5.0 out of 5 stars A classic and romantic western,
This review is from: My Darling Clementine (DVD)One particular scene sums up all that is powerful and great about MY DARLING CLEMENTINE, now finally released on DVD in a crystal sharp print that makes silvery black and white breathe with vivid color. John Ford's fictious film about the epic battle between evil (the savagery of the brutal Clanton clan)and good (the polite and civil Wyatt boys)portrays an America that never was but, in the hearts of romantics everywhere, should have been and-with a great dose of hope and work-could be and should be.
In the middle of the film, the desperate-to-become-civilized citizens of Tombstone gleefully celebrate their blossoming civility by holding a square dance in a just-barely built church. The gallant Wyatt Earp (brilliantly underplayed by Henry Fonda)dances with soon-to-become school marm Clementine underneath both a cloudless sky and the flying colors of "old glory". Watching Fonda and Cathy Downs (Clementine)high step across the rough-hewn church floor to the tune of "Shoo-Fly"-played by a rag-tag bunch of musicians (the saloon plunker amoung them)- fills the viewer with a rush of hope and grace. Perhaps America is big enough for all of our possibilities. We are all works in progress- as is our very nation. At least that is what Ford wants us to think.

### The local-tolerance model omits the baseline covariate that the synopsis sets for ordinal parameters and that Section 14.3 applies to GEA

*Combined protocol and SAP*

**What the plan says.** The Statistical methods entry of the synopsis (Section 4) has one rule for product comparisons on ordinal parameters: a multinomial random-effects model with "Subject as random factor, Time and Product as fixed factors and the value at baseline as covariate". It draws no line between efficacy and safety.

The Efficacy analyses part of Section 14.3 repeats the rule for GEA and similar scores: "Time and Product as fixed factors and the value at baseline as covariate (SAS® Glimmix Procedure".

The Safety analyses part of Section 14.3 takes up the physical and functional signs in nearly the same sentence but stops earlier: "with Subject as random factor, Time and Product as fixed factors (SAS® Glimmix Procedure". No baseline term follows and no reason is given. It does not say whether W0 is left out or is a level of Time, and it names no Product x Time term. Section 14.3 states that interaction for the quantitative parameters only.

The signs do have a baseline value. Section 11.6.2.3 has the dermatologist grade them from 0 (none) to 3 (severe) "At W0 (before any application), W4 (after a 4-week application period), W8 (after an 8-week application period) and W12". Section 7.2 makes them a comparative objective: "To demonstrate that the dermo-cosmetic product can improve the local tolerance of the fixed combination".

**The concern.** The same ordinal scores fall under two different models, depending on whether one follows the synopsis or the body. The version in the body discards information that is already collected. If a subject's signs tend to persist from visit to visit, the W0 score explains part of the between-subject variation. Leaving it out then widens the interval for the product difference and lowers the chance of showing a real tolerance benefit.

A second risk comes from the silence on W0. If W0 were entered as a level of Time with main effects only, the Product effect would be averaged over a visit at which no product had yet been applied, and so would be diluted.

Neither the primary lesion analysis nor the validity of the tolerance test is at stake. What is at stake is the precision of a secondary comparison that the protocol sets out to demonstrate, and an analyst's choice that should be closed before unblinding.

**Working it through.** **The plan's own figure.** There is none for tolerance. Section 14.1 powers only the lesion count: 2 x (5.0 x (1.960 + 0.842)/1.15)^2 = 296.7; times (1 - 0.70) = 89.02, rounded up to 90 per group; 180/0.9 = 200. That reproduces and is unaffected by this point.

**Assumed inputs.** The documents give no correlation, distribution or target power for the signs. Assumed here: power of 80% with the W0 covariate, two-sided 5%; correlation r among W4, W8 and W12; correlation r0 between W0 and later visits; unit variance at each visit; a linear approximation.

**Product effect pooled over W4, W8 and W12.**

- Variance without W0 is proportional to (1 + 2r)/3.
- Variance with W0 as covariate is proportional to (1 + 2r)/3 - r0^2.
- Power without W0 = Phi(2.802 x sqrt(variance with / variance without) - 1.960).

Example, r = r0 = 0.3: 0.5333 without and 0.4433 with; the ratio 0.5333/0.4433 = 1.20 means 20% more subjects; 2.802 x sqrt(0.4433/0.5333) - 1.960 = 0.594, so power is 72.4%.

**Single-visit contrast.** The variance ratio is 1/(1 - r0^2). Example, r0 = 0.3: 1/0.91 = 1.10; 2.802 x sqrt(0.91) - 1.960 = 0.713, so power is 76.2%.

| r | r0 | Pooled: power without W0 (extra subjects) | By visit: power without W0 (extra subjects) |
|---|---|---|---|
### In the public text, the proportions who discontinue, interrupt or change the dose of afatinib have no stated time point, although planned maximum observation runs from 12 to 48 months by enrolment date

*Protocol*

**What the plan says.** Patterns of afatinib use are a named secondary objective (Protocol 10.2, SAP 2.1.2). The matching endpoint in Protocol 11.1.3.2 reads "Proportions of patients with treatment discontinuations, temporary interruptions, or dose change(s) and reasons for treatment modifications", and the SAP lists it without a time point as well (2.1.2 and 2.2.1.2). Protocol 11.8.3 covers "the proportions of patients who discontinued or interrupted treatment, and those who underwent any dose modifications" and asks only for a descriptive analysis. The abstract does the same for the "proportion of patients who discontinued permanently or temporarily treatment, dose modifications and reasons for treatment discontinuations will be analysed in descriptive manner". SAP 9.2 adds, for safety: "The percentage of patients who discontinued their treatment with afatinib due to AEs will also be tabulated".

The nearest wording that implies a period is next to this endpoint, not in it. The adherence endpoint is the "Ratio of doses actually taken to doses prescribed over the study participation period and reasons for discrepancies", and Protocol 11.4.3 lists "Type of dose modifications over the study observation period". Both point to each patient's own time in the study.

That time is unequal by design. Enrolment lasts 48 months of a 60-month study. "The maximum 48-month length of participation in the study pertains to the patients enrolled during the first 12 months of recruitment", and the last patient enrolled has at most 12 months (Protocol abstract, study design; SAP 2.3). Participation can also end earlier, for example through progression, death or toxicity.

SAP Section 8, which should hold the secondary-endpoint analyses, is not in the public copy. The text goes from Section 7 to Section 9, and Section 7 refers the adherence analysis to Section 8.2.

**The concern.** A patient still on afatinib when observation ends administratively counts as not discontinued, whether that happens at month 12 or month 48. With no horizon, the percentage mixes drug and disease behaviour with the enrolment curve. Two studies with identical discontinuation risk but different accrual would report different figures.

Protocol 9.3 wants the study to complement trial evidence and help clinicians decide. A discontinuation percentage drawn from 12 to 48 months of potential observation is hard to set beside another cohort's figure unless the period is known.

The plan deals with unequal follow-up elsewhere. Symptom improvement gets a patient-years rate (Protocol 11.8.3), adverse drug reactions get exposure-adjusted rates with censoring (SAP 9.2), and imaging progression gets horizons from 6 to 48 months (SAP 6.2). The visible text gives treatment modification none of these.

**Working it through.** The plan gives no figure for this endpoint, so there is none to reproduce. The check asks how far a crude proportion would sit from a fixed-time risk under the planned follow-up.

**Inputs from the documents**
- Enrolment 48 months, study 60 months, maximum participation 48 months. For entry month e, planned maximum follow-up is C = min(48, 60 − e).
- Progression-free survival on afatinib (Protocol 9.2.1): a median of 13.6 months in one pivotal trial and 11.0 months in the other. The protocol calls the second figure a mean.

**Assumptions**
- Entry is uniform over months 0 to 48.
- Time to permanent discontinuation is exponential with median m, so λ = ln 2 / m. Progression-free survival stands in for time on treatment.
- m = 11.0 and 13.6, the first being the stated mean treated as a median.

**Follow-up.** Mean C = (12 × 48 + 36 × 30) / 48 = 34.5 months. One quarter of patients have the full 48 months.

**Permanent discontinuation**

MY DARLING CLEMENTINE is a jewel filled with many such scenes of folksy poetry. The performances are all solid- even "beefcake" Victor Mature delivers a passable portayal.
Special mention must be made of Walter Brennan- one of America's finest actors ever- delivering a terrifying against type performance as the villianous "Old Man Clanton". It is as if Grendel's mother is re-incarnated as a renigade cattle baron. He literally drips with deceitful malice. The fact that he is so likable as an actor makes his performance all the more creepy.
Now that this, one of America's finest films, is released on DVD-and at a most affordable price- it is time MY DARLING CLEMENTINE resides in your classic film library.
5.0 out of 5 stars A DVD for Ford Fans,